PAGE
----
In case you were wondering, yes, it turns out that a ‘straight’ Pride flag does exist. More than one, in fact.
LGBTQ+ flags are bold and colourful symbols in the community that represent the array of included identities.
There are a number of umbrella flags, one of the most common being the Progress Pride flag which is inclusive of intersex, asexual, and Two-Spirit identities.
These flags are intended to show that the bearer supports LGBTQ+ rights. Individual flags showcasing different identities are also popular, for example lesbian or pansexual flags.
Is there a ‘straight’ Pride flag?
In the same vein as people who repeatedly ask “when is International Men’s Day?” on International Women’s Day, and say things like “All Lives Matter”, instead of Black Lives Matter, we can confirm that there is a ‘straight’ Pride flag and it looks like you’d expect: a copy of the Pride flag but wiped of colour and meaning.
The most common iteration of the straight Pride flag is just a flag consisting of black and white horizontal bars, like the one above: an attempt at copying the classic LGBTQ+ Pride flag with no flair or creativity.
Another variation also has the male and female gender symbols placed in the centre of the flag. This is sometimes a little more colourful, as you can see above.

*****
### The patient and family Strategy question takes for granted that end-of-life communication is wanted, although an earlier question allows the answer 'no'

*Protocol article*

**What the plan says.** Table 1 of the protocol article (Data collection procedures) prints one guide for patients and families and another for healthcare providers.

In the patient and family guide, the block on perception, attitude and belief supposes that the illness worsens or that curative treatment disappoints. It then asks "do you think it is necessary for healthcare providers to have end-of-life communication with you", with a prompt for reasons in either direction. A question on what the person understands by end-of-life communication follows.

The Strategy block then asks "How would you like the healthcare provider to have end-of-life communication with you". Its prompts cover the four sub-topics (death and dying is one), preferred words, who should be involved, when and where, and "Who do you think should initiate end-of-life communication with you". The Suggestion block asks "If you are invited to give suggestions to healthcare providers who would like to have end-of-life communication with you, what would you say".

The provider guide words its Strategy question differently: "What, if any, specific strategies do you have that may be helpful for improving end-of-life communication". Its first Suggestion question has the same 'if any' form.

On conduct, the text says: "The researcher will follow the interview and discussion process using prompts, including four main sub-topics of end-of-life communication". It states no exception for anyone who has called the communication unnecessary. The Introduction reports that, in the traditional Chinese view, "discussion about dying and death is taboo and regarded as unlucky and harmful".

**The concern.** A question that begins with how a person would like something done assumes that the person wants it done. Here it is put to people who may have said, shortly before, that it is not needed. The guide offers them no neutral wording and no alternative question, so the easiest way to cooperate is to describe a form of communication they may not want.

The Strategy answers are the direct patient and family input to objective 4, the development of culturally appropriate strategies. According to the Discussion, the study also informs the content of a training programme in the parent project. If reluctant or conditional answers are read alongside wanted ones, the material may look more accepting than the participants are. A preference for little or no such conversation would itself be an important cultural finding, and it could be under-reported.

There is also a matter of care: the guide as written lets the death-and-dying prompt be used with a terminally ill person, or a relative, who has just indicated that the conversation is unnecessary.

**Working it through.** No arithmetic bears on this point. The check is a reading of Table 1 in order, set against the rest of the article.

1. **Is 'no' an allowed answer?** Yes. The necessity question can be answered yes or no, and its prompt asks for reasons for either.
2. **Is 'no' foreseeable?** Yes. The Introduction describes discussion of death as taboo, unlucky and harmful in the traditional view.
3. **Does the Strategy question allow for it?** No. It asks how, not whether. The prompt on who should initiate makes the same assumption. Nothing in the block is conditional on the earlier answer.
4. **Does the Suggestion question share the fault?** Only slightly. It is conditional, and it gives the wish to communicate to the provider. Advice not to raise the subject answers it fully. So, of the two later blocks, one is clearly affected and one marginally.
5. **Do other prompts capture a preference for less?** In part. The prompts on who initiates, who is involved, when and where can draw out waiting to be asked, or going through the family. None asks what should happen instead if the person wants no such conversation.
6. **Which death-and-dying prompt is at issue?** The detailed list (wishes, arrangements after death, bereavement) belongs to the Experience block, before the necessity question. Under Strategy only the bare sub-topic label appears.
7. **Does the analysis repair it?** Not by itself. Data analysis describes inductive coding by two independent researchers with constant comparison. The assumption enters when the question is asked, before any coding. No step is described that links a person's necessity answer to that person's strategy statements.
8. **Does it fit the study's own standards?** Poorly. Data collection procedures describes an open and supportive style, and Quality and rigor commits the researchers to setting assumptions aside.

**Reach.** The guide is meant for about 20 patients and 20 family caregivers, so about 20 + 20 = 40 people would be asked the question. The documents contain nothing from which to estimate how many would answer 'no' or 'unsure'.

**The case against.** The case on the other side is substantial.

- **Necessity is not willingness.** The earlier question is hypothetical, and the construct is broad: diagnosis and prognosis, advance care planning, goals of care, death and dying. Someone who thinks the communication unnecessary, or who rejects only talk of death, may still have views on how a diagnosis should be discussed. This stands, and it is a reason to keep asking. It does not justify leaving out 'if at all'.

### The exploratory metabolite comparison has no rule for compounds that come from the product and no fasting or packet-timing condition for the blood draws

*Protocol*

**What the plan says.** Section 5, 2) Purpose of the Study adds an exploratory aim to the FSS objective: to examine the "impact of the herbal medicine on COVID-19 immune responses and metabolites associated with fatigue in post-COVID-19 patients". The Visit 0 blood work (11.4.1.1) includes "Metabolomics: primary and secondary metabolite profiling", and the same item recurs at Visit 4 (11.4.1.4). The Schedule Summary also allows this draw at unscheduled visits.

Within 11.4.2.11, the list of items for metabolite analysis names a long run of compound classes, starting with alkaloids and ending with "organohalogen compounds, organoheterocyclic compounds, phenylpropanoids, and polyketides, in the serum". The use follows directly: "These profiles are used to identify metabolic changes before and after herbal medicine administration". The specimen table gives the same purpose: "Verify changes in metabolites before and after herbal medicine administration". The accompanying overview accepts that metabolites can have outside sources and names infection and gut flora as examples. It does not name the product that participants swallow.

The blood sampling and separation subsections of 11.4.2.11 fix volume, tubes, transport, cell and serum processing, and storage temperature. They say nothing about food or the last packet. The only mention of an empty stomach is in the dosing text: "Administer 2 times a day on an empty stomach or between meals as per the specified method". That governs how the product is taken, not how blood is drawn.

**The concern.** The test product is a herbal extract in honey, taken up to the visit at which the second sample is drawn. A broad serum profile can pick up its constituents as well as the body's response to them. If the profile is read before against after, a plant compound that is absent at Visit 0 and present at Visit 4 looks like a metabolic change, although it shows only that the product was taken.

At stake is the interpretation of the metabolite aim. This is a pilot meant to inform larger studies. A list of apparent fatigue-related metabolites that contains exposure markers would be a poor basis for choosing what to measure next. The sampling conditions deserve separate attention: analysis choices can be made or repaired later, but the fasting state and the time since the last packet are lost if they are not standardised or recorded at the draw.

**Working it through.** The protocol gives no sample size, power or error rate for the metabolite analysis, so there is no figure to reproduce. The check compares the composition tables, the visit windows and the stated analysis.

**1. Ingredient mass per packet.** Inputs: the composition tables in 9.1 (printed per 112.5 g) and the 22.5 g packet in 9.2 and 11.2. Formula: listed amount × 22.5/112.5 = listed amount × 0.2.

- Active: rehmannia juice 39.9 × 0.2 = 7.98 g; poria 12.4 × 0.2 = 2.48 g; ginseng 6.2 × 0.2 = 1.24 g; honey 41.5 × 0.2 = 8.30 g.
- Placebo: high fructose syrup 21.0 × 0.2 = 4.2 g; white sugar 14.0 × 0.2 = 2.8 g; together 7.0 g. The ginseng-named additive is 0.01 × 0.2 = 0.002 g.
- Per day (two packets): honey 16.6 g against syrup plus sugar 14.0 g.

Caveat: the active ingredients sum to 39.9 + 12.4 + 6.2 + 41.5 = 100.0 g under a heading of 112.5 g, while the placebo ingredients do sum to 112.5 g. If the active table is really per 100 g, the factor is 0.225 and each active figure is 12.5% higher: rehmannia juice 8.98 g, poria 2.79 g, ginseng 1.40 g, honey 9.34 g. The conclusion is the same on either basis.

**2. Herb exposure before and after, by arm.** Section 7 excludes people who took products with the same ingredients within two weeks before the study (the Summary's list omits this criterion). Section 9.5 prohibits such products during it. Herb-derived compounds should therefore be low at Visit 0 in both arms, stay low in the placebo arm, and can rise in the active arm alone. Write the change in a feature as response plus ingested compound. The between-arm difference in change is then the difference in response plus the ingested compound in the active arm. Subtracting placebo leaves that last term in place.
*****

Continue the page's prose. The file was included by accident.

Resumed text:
It’s also sometimes referred to as a “heterosexual flag”, but all of the variations have one thing in common: they are all markers of Straight Pride, a countermovement to LGBTQ+ Pride.
Why does a ‘straight’ Pride flag exist?
The ‘straight’ Pride flag was created as a direct attempt to mimic and troll the Pride flag.
Though the ‘straight’ Pride flag isn’t circulated with any official recognition, the Russian political party United Russia, which Vladimir Putin was part of, displayed the flag on Peter and Fevronia Day (Day of Family, Love and Faithfulness) in 2015.
The act was a response to the legalisation of same-sex marriage in the US earlier in the same year.
There have also been some attempts at conducting a ‘straight’ Pride march – like the 2019 march in Boston led by Super Happy Fun America – though there is no uniform community organisation for national marches.
The reactionary ‘straight’ Pride marches have been taking place since the 1980s, often used as an anti-gay stance to ridicule the LGBTQ+ community.
More recently, there’s also been the introduction of the supposed ‘super straight’ identity.
The label refers to heterosexuals who would never have a sexual relationship with transgender people which has built traction online, especially on Reddit and 4chan.
The flag – one-half orange and the other black, mimicking PornHub’s logo – is linked to online hate speech and transphobic campaigns.
Is there a straight ally flag?
There is also a straight ally Pride flag which combines the straight ally flag with the rainbow colours from the LGBTQ+ Pride flag that is sometimes shaped as an ‘A’, representing allies.
The exact origin of the flag remains unknown, but it’s believed to have begun circulating in the late 2000s.
The flag intends to represent allyship by straight people with the LGBTQ+ flag, combining indicators of each group.
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